Read this report. Excerpt:
The blockade to Elmer’s [Island] is now four cop cars strong. As we pull up, deputies start bawling us out; all media need to go to the Grand Isle community center, where a “BP Information Center” sign now hangs out front.
Inside, a couple of Times-Picayune reporters circle BP representative Barbara Martin, who tells them that if they want passage to Elmer they have to get it from another BP flack, Irvin Lipp; Grand Isle beach is closed too, she adds. When we inform the Times-Pic reporters otherwise, she asks Dr. Hazlett if he’s a reporter; he says, “No.” She says, “Good.” She doesn’t ask me. We tell her that deputies were just yelling at us, and she seems truly upset. For one, she’s married to a Jefferson Parish sheriff’s deputy. For another, “We don’t need more of a black eye than we already have.”
“But it wasn’t BP that was yelling at us, it was the sheriff’s office,” we say.
“Yeah, I know, but we have…a very strong relationship.”
“What do you mean? You have a lot of sway over the sheriff’s office?”
When I tell Barbara I am a reporter, she stalks off and says she’s not talking to me, then comes back and hugs me and says she was just playing. I tell her I don’t understand why I can’t see Elmer’s Island unless I’m escorted by BP. She tells me BP’s in charge because “it’s BP’s oil.”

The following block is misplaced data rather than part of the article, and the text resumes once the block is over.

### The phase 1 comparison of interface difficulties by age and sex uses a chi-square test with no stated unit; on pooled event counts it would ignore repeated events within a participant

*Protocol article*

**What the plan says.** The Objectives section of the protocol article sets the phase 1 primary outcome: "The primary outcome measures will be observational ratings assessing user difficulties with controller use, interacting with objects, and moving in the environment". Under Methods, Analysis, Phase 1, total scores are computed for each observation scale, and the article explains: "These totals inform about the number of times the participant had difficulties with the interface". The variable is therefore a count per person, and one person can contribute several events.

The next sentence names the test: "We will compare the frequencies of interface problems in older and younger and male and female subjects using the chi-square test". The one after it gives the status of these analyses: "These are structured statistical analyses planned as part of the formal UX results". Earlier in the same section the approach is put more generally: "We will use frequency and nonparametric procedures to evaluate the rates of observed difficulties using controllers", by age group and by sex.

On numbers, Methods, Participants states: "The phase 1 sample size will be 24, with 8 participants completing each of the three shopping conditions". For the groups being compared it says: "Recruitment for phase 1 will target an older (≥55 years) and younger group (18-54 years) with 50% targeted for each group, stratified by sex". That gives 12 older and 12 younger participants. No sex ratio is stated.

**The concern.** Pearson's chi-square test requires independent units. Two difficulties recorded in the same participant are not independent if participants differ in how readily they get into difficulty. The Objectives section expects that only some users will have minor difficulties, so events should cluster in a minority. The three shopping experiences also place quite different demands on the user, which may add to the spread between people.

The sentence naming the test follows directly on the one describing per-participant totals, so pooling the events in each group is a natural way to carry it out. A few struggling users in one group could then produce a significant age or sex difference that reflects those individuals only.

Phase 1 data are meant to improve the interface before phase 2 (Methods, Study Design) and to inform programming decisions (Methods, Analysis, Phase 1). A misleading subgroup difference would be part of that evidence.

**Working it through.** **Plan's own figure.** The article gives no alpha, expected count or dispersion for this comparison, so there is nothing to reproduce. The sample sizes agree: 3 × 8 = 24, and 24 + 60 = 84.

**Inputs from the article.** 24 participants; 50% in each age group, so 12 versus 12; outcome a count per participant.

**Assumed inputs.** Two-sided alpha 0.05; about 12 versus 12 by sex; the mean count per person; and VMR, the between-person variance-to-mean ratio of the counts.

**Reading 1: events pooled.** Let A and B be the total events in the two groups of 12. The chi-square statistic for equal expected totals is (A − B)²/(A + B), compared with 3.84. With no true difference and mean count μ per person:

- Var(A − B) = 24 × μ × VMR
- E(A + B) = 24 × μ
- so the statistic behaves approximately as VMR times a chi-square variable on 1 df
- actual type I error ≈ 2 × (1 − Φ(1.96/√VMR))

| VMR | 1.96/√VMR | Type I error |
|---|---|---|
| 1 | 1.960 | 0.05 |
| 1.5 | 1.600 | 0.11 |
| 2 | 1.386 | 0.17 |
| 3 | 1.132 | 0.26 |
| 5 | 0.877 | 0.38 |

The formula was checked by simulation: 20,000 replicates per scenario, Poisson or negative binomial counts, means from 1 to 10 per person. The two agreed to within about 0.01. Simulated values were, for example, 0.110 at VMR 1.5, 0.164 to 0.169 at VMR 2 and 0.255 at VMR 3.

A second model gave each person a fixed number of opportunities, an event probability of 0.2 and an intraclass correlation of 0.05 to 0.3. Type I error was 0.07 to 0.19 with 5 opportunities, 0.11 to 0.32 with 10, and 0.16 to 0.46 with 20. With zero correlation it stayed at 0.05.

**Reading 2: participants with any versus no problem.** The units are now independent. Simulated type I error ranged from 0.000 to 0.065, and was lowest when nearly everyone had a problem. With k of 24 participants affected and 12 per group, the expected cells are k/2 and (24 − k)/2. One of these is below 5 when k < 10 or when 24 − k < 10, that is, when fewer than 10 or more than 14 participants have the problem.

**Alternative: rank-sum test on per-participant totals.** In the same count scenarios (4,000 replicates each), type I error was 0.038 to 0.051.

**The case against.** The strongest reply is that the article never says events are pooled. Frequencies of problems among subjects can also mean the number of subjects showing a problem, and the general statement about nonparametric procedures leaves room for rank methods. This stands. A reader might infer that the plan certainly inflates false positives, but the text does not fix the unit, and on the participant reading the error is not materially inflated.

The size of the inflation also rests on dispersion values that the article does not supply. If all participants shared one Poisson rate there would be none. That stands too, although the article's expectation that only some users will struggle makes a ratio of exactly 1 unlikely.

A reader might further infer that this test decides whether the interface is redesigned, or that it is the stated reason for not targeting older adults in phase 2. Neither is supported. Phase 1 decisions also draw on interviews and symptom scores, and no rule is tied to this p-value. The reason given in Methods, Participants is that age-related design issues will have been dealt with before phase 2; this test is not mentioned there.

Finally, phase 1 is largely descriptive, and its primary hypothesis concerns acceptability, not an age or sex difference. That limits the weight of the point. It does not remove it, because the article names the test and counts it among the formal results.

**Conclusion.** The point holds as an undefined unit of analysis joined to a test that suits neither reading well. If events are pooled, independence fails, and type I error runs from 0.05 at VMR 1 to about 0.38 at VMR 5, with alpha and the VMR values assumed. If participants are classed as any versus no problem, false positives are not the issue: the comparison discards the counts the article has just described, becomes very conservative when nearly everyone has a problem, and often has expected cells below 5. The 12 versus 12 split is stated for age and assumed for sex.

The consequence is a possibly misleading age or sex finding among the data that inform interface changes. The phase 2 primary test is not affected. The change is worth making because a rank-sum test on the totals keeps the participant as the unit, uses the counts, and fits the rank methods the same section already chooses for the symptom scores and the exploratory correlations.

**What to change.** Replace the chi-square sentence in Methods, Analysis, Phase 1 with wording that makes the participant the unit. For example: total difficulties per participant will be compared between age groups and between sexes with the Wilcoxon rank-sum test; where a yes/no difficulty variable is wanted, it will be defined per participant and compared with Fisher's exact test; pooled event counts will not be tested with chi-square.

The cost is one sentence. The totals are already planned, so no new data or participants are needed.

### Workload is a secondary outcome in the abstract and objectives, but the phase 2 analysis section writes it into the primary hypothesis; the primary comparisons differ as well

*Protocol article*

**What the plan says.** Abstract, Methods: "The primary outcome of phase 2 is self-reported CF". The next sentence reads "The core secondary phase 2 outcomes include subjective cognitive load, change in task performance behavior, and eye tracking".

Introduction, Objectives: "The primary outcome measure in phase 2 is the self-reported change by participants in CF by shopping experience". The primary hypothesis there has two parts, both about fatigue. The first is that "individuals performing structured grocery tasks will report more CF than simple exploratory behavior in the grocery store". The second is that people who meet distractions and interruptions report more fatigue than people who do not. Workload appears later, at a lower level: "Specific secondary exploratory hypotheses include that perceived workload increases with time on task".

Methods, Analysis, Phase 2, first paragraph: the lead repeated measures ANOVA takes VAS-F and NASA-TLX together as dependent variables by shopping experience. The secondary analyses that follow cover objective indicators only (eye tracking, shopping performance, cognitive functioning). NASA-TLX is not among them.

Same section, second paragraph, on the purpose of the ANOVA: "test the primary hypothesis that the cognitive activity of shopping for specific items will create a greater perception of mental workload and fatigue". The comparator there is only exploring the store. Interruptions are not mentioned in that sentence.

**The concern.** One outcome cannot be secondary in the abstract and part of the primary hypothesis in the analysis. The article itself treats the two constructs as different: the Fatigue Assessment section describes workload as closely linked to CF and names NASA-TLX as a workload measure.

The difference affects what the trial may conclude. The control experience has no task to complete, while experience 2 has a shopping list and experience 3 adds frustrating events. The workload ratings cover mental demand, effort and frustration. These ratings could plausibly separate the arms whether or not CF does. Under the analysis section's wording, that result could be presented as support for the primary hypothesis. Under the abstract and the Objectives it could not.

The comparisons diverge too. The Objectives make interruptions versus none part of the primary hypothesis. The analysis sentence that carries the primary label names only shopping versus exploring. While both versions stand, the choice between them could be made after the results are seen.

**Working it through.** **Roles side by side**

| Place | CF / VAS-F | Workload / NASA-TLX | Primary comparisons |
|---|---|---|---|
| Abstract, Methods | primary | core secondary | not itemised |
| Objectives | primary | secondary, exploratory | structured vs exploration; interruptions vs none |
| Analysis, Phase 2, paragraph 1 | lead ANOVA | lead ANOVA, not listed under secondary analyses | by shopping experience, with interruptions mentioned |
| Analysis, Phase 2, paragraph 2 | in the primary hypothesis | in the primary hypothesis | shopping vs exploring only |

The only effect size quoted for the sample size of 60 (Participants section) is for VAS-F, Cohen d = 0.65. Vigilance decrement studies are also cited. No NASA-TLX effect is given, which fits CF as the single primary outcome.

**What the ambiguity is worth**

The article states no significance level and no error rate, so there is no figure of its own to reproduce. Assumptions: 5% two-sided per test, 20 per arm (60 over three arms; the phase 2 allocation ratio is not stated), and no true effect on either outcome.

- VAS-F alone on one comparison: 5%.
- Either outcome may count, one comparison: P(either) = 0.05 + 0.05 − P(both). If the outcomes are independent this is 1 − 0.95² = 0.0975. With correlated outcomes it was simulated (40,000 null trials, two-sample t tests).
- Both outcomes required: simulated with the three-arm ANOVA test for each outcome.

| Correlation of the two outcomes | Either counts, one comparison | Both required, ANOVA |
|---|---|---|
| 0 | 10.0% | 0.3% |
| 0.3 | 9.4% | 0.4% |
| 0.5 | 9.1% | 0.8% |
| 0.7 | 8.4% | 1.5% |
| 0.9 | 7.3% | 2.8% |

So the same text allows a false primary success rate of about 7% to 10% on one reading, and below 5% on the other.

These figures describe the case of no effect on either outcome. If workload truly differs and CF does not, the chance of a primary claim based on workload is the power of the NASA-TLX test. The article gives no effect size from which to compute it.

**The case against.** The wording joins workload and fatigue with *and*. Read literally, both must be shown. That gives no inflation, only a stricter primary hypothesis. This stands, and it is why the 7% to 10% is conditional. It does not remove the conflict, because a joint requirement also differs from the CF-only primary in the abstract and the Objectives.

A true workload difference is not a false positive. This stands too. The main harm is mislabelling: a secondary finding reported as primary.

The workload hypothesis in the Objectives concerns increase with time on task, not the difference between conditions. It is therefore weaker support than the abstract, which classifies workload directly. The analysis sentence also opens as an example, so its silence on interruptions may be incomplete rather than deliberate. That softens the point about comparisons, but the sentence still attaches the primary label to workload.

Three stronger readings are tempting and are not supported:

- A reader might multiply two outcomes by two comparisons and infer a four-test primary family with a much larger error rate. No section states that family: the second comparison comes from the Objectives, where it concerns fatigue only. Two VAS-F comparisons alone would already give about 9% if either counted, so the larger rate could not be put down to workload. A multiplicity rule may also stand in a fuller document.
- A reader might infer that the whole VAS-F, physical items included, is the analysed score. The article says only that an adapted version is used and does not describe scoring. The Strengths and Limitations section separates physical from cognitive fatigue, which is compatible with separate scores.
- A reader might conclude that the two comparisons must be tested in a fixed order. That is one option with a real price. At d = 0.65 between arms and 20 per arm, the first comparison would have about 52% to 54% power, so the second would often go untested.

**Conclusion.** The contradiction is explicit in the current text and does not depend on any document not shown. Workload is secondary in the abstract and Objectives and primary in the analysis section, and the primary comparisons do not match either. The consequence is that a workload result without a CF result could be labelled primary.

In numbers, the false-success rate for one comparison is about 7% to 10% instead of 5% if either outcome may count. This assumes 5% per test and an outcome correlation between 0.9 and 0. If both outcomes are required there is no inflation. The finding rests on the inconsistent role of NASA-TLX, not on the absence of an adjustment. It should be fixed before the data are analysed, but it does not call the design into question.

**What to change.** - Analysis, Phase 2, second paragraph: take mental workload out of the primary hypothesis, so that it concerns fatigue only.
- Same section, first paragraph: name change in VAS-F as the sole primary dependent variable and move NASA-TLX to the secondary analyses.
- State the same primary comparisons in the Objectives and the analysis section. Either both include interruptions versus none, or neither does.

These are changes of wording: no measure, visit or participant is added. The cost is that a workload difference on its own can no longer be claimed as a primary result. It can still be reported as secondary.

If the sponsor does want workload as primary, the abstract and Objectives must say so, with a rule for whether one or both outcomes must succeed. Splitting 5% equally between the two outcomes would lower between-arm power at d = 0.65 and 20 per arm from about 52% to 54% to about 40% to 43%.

“But it’s not BP’s land.”
“But BP’s liable if anything happens.”
“So you’re saying it’s a safety precaution.”
“Yeah! You don’t want that oil gettin’ into your pores.”
“But there are tourists and residents walking around in it across the street.”
“The mayor decides which beaches are closed.” So I call the Grand Isle police requesting a press liason, only to get routed to voicemail for Melanie with BP. I call the police back and ask why they gave me a number for BP; they blame the fire chief.
I reach the fire chief. “Why did the police give me a number for BP?” I ask.
“That’s the number they gave us.”
When I tell Chief Aubrey Chaisson that I would like to get a comment on Barbara’s intimations–and my experience so far–that BP is running the show, he says he’ll meet me in a parking lot. He pulls in, rolls down the window of his maroon Crown Victoria, and tells me that I can’t trust the government or big corporations. When everyone saw the oil coming in as clear as day several days before that, BP insisted it was red tide–algae. Chaisson says he’s half-Indian and grew up here and just wants to protect the land. When I tell him BP says the inland side of the island is still clean, he spits, “They’re fucking liars. There’s oil over there. It’s already all up through the pass.” The spill workers staying at my motel later tell me they’ve been specifically instructed by BP not to talk to any media, but they’re pissed because BP tried to tell them that the crude they were swimming around in to move an oil containment boom was red tide, dishwashing-liquid runoff, or mud.